Builders' Forum Archives
Re: 3 MM hull?
Posted by Howard on Feb 28, 2005
I have built a Chesapeake 14 that has 4mm mahogony for the bottom hull sections and 3mm sections for the sides and the deck.
The folks at Betsie Bay kayaks build 18 foot singles out of 3mm according to their web site and these come in quite light (mid 30 lbs).
There are skin on frame singles that routinely come in in the 20 lb category.
My 14 seems just fine for strength..but it does have a 4mm bottom....here are some of my thoughts to consider:
the 3mm is flexible stuff...will you be able to get fair curves over the likely hull length of a tandem?
where in a 3mm hull and in your design do you need to ensure that the structure is appropriately strong to make the boat work....and what is your approach to ensuring this strength and what is the trade off between weight of 3mm and say 4mm vs other potential approaches that increase strength (like extra laminates)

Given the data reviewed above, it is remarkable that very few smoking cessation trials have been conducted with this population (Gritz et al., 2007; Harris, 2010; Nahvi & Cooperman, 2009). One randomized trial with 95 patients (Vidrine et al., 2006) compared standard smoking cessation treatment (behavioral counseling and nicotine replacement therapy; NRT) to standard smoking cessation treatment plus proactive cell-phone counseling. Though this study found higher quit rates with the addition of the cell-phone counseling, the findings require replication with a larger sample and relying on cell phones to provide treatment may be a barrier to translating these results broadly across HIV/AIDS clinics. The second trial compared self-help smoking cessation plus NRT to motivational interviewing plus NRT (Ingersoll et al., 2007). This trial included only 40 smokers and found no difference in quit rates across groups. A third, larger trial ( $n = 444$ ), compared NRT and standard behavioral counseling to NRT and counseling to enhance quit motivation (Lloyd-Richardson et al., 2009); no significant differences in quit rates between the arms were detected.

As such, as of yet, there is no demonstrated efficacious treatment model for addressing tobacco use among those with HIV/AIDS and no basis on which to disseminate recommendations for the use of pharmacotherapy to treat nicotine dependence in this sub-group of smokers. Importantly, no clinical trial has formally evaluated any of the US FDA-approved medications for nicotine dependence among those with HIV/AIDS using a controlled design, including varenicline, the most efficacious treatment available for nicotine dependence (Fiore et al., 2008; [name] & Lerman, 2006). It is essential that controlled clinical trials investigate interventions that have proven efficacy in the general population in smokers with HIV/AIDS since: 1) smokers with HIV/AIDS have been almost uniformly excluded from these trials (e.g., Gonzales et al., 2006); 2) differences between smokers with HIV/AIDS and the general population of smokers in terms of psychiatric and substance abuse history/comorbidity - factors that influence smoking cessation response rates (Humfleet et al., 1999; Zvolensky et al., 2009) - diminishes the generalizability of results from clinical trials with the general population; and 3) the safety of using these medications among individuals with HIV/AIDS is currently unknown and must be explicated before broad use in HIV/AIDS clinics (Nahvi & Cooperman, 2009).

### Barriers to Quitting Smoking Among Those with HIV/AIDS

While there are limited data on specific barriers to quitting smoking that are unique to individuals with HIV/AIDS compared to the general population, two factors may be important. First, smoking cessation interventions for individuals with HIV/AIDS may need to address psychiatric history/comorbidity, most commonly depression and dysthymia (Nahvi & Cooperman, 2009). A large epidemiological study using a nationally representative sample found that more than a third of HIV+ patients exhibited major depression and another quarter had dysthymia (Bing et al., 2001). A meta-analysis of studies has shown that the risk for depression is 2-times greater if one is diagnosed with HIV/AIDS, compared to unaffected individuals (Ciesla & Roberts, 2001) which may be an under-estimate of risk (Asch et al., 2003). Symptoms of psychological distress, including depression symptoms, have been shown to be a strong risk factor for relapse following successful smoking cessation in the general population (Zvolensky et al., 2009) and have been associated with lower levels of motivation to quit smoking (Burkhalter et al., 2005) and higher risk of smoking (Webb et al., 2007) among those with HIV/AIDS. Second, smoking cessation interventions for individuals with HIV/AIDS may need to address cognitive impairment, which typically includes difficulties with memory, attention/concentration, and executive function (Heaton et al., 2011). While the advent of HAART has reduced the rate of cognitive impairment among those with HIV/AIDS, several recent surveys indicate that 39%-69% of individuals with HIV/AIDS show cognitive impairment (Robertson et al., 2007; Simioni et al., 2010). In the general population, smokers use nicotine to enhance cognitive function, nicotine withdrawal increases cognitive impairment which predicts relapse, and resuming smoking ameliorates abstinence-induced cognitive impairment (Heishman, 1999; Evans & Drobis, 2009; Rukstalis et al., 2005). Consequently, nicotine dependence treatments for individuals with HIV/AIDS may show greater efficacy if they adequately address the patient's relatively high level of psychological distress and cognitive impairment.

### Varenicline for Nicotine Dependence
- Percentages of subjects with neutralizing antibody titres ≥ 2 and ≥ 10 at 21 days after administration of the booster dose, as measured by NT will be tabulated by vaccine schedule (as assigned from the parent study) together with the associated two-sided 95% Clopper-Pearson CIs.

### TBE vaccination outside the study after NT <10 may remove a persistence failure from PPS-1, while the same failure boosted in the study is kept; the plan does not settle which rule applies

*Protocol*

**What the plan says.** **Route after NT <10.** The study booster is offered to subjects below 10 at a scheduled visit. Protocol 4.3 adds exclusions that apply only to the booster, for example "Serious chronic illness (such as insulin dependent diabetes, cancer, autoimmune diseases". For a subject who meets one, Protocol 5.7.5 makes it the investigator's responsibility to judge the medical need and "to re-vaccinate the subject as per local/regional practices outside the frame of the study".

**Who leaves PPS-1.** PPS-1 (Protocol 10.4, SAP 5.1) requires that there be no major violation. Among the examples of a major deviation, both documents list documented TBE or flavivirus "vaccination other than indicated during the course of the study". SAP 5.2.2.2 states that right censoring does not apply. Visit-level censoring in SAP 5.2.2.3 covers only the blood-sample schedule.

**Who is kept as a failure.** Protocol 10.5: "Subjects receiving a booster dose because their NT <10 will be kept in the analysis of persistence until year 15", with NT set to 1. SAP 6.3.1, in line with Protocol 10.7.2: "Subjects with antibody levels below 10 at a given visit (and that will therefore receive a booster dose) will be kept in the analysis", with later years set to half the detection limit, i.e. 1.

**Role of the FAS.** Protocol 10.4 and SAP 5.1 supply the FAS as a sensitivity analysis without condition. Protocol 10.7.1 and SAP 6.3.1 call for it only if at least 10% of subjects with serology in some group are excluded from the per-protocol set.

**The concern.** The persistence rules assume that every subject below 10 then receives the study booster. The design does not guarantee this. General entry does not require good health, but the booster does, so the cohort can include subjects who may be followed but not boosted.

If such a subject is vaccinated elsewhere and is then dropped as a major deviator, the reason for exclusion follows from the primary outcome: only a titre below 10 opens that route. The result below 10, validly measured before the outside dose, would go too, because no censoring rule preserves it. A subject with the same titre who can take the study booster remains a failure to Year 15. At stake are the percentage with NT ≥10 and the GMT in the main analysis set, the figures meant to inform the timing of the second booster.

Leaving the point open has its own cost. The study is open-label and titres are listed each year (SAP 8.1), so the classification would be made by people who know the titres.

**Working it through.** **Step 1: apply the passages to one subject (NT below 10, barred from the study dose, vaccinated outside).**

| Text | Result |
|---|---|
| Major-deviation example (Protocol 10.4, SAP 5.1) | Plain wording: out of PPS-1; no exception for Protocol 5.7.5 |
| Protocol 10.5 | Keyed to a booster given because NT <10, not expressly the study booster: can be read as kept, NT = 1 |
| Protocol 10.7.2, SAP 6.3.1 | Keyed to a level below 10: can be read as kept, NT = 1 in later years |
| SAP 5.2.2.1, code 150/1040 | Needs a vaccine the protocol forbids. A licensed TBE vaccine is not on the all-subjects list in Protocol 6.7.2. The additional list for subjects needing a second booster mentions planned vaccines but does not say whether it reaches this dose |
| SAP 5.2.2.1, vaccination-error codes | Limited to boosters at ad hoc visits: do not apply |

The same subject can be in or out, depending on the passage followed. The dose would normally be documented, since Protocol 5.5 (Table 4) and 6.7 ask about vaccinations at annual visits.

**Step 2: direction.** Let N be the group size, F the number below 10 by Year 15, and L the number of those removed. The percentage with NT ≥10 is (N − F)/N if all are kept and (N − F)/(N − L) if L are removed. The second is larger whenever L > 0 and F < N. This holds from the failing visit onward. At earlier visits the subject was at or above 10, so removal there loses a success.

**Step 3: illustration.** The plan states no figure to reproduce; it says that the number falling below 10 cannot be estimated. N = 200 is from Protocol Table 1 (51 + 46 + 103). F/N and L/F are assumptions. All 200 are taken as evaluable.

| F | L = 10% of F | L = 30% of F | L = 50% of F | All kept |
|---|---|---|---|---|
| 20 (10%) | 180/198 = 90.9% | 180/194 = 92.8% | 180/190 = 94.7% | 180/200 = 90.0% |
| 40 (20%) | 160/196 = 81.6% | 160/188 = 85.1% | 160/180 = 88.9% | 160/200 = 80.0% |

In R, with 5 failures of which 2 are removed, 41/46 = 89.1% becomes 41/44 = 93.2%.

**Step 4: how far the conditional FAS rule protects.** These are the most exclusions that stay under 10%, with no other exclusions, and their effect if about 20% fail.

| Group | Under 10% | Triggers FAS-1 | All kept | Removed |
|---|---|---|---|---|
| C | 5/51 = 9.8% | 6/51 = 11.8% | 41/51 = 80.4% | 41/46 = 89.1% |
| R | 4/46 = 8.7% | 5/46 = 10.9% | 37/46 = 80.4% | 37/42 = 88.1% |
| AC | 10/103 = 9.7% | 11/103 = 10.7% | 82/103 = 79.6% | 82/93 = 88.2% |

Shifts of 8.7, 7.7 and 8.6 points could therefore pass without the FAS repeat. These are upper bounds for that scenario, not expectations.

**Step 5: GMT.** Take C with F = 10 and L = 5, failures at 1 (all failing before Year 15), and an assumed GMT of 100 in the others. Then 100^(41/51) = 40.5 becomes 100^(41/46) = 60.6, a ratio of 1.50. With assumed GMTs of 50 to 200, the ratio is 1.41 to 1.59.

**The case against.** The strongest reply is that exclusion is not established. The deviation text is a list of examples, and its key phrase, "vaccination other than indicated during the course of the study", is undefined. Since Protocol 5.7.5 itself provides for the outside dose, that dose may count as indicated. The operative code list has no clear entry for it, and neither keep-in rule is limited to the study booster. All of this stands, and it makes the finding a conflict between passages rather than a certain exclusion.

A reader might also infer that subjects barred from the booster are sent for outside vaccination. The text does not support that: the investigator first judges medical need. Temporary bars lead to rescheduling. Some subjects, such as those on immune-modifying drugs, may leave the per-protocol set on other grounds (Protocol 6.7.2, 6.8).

at the end of the day, i am sure you can work with 3 mm but you may need to add extra glass or other types of reinforcements to ensure the craft is strong enough.
the hull of a kayak works as a complete system...all elements are interdependent....so you just have to ensure in your design that you have enough strength in the right areas for the conditions you expect to encounter. the idea being to build each section of the kayak only as strong/heavy as that section needs to be to do its job.
In Response to: 3 MM hull? by Kyle T on Feb 28, 2005
- Re: 3 MM hull? by Kyle T on Mar 1, 2005
Re: 3 MM hull? by BobE on Mar 1, 2005
- Re: 3 MM hull? by terry on Mar 1, 2005
your target weight? by Howard on Mar 1, 2005
- Re: your target weight? by Mark Camp on Mar 2, 2005
- Re: your target weight? by Kyle T on Mar 2, 2005
- Re: your target weight? by Howard on Mar 2, 2005
- Re: your target weight? by LeeG on Mar 3, 2005
- Re: 3 MM hull? by BobE on Mar 1, 2005